I’ve been an online searcher since the 19-mumbles, and I’m still learning new search tricks. Here are a couple of tips for mining online databases that I picked up from Cynthia Hetherington, a Big Kahuna in the private investigative world, during an excellent webinar on due diligence she gave for AIIP.
When you are exploring a new resource for information on individuals and want to figure out how far back in time the dataset goes, try searching for a common name like Smith. Since it’s a safe assumption that there will be Smiths in even the earliest records, you can just sort the search results in chronological order from earliest forward, and you’ll probably see the first year of coverage. You could use the same approach with any other type of database — just search for something that is likely to occur very frequently, and then see the date of the earliest record you retrieve. Searching an export database? Try a common export like machinery. Checking out a database of news articles? Search for the word President.
Another trick I learned from Cynthia relates to those times when you’re looking for reliable information on a topic and keep turning up too much irrelevant material. Try restricting your search to only government sites by adding to your search the phrase site:gov. Sure, it’s a very restrictive search and probably won’t turn up a lot of results, but the sites you do get will probably be useful. Cynthia recommended using this technique when looking for public records on individuals and needing to weed out all the resellers of government data.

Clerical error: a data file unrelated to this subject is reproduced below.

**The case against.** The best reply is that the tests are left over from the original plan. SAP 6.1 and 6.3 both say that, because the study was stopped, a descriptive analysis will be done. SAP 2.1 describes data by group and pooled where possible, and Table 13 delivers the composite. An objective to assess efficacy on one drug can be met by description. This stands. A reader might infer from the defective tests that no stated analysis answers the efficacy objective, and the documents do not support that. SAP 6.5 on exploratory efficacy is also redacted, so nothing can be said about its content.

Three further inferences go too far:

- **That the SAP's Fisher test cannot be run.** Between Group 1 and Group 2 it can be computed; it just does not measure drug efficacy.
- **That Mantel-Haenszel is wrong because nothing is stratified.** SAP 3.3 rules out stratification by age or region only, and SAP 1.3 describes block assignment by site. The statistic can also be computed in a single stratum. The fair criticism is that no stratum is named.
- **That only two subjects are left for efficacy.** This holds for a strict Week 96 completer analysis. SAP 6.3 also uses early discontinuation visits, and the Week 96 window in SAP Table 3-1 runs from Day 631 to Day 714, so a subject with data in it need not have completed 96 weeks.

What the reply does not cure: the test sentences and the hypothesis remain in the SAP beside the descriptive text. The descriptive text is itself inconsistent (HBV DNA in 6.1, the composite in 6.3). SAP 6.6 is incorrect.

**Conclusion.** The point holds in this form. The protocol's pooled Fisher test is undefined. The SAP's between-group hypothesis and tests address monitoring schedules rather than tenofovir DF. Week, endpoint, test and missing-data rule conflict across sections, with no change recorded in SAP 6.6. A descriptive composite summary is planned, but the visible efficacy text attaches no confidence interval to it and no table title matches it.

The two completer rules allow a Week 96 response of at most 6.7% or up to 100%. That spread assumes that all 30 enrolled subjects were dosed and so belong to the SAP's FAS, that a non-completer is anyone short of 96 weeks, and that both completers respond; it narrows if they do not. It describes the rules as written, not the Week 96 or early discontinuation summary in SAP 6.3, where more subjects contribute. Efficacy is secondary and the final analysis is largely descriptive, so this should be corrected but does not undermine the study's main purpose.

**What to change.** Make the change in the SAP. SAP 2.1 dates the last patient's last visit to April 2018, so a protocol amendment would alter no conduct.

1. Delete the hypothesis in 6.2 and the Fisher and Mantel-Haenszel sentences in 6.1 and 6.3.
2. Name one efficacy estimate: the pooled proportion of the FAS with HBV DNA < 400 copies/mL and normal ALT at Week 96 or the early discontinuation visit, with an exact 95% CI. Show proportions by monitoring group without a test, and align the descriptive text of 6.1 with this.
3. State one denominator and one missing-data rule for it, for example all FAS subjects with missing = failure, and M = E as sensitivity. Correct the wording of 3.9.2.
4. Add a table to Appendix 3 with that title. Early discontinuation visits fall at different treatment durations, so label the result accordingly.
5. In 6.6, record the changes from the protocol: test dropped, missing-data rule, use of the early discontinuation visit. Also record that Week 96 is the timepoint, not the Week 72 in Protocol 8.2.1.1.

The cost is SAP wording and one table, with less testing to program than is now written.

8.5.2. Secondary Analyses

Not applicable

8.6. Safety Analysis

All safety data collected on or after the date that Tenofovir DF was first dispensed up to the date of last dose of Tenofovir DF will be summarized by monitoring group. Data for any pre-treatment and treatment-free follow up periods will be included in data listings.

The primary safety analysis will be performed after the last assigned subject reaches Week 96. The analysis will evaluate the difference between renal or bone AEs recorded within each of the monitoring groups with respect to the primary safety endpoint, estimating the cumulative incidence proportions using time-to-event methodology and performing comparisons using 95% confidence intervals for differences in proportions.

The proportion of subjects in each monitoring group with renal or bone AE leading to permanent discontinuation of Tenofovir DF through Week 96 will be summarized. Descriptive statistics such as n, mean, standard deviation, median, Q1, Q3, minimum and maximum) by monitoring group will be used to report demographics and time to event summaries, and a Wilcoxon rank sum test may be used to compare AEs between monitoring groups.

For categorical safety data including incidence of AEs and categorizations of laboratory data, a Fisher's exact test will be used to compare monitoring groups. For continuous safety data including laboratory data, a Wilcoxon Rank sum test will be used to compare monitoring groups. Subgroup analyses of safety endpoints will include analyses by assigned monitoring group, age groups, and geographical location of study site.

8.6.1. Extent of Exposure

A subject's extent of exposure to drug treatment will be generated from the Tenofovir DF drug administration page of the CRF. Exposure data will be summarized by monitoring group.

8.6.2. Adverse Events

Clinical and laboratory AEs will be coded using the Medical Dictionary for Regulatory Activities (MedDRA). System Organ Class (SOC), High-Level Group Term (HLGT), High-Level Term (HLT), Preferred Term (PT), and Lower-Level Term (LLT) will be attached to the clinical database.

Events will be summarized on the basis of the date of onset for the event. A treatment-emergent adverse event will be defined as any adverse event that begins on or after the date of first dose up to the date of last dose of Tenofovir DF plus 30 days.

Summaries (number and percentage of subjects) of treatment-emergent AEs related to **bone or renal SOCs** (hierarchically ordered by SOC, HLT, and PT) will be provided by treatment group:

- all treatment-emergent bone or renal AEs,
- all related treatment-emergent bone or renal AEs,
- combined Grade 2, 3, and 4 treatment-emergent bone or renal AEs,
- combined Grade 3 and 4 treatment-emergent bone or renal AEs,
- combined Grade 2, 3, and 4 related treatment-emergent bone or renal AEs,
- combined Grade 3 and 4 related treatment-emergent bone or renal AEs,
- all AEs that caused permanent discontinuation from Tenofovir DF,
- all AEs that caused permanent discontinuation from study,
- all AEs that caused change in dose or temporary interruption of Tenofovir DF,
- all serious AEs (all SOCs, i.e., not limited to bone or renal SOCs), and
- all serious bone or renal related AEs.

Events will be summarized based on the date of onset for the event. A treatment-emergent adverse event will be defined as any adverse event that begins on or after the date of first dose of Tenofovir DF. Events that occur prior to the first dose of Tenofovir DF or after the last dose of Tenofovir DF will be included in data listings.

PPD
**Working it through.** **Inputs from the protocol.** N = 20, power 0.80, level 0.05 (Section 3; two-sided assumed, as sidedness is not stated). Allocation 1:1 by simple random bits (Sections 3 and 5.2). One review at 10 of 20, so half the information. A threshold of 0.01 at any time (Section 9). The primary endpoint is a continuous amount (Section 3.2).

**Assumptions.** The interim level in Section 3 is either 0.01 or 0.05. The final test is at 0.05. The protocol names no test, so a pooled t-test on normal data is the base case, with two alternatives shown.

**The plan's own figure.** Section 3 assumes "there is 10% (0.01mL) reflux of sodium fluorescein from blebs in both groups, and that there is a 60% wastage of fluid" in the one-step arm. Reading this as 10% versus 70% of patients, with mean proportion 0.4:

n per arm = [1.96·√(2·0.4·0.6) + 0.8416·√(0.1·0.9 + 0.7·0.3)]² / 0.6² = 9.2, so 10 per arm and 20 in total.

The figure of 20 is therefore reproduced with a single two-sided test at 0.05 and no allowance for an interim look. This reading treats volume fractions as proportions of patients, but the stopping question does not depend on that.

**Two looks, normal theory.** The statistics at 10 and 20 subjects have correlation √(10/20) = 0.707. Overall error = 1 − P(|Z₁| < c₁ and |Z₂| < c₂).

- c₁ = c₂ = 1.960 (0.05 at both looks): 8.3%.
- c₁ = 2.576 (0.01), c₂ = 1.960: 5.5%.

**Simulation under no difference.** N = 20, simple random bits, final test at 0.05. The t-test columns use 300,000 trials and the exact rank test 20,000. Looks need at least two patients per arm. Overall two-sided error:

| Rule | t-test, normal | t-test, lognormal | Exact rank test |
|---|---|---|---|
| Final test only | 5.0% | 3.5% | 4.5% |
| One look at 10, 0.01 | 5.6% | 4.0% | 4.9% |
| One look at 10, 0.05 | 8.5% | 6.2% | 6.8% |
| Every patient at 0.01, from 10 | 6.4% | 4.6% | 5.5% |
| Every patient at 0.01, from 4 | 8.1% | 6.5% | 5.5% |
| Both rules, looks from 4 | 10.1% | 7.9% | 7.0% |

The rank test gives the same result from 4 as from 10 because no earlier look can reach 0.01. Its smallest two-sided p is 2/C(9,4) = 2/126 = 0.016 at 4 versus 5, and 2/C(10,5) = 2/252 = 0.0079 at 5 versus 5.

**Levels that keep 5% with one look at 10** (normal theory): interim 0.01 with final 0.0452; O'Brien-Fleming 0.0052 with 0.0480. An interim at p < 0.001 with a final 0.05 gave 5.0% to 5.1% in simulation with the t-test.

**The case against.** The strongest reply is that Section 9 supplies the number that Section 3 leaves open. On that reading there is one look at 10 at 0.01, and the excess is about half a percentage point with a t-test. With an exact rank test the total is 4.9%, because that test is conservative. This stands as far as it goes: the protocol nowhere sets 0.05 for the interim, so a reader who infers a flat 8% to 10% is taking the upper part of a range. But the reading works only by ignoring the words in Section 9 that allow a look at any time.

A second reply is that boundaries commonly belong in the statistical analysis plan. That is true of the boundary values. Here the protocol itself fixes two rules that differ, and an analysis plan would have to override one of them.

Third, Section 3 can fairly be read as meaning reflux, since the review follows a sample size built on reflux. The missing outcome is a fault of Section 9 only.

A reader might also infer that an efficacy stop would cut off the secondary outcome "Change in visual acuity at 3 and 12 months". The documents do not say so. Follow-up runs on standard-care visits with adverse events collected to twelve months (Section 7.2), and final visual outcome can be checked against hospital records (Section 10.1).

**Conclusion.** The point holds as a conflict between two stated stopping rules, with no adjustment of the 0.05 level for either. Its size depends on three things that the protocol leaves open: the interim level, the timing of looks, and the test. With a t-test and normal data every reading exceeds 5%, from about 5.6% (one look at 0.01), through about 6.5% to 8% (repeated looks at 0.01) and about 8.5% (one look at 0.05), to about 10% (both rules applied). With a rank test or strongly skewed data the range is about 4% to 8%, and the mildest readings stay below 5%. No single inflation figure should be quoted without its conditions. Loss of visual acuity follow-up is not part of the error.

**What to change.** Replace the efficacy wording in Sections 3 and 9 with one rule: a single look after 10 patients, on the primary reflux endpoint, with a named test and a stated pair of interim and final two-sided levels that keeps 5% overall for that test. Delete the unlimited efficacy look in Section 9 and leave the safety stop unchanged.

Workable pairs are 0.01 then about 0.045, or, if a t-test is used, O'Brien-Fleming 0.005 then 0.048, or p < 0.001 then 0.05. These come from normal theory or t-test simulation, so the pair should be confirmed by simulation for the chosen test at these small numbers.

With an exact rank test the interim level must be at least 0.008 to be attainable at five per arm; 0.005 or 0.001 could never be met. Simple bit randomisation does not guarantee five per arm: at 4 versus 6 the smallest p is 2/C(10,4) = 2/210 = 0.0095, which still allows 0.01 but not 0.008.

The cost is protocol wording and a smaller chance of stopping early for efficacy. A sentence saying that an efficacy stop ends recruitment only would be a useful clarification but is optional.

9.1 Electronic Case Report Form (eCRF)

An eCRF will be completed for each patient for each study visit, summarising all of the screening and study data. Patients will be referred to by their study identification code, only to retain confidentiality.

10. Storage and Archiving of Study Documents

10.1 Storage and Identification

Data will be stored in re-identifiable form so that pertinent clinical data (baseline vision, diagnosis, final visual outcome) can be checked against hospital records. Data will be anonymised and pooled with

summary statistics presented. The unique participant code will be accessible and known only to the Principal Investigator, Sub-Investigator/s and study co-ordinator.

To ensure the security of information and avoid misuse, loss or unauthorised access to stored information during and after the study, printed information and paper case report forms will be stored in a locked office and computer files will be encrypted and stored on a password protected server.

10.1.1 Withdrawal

(I was surprised at how useful this was. When googling bull snakes, having found one living in my backyard, I wasn’t finding much reliable information. Even the Wikipedia entry was full of “citation needed” notes. Limiting my search to .gov or .edu sites, I turned up several useful articles from university extension services and state government web sites. Bull snakes are our friends!)
What search tricks have you learned recently?